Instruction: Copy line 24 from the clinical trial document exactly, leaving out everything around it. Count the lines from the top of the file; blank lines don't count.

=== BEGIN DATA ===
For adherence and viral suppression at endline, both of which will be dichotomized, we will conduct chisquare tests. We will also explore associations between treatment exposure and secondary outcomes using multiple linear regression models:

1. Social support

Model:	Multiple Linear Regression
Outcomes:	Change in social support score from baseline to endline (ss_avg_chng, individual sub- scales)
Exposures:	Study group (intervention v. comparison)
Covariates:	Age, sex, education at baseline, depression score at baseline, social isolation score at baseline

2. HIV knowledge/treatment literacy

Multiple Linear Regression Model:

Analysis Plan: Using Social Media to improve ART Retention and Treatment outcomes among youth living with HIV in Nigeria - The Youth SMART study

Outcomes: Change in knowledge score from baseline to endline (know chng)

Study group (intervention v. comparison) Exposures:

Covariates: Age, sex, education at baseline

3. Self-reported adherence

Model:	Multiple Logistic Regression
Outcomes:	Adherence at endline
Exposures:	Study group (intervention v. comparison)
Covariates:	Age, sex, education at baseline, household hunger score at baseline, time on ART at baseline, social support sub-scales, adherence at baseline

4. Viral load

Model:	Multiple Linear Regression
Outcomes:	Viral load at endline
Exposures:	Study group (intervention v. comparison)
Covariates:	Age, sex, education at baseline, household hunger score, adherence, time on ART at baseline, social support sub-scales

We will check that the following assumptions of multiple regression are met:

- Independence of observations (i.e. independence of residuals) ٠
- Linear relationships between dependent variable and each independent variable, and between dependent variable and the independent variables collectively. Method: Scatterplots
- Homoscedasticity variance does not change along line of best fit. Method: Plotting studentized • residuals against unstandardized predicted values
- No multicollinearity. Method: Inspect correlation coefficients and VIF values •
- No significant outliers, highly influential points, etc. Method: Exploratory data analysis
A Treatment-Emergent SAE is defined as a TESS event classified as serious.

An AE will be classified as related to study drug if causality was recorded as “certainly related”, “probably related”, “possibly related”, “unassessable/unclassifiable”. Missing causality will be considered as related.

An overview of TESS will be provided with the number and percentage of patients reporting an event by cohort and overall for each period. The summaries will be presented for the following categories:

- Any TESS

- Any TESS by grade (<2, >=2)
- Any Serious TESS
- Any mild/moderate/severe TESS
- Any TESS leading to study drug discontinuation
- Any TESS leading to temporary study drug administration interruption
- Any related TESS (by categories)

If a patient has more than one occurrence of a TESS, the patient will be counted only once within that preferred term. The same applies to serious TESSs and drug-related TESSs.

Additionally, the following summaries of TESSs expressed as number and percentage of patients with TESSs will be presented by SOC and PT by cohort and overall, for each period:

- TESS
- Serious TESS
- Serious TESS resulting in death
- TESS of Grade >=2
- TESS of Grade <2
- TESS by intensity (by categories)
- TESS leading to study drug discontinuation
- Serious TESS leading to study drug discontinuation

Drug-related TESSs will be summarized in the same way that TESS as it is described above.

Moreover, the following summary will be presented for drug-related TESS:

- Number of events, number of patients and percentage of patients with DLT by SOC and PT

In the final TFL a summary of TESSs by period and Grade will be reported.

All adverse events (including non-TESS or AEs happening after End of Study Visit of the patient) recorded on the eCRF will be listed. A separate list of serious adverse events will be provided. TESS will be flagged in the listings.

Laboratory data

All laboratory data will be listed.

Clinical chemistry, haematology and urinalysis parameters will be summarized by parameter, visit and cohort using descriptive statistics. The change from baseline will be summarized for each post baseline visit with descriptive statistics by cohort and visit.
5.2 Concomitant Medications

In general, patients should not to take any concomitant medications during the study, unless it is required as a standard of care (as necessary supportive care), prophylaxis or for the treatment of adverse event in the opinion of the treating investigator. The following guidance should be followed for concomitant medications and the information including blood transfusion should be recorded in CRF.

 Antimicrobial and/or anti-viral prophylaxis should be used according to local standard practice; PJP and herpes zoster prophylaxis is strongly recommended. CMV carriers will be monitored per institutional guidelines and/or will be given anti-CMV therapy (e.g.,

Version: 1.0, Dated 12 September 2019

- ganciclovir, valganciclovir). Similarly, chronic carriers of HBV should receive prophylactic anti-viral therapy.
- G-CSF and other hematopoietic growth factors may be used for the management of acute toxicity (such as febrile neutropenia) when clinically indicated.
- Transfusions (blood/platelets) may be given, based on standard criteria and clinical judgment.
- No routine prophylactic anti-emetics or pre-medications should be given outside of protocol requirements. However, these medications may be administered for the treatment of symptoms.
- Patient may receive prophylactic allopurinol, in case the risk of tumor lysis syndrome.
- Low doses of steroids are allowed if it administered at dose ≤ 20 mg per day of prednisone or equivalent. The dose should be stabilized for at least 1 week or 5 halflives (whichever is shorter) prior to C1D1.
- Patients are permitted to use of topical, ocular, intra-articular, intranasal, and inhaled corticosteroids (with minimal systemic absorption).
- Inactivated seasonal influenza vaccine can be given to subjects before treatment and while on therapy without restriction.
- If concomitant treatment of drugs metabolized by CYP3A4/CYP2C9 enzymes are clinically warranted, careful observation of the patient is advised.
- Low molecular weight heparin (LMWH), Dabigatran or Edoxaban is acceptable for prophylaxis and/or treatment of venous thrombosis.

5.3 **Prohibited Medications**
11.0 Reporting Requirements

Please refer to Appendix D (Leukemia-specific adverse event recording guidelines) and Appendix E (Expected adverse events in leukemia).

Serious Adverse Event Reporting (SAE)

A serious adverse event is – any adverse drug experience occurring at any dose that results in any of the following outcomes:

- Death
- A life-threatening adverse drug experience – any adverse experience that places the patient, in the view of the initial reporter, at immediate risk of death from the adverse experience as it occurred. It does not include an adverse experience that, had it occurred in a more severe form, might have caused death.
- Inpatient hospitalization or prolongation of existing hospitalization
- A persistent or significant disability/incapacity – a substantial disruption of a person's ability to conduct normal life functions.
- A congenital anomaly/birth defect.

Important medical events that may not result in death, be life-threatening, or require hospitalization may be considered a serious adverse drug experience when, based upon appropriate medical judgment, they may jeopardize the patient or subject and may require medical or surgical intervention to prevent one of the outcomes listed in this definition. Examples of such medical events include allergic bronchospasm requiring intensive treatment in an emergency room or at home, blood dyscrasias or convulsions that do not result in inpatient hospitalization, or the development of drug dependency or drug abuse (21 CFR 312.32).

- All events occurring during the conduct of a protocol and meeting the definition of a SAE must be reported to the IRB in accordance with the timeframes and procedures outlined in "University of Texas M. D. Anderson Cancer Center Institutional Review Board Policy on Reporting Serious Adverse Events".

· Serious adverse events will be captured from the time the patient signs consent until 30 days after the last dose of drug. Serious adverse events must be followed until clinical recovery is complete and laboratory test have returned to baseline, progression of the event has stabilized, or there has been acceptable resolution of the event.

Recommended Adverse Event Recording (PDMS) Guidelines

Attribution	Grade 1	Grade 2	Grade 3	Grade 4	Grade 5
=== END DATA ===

- Independence of observations (i.e. independence of residuals) ٠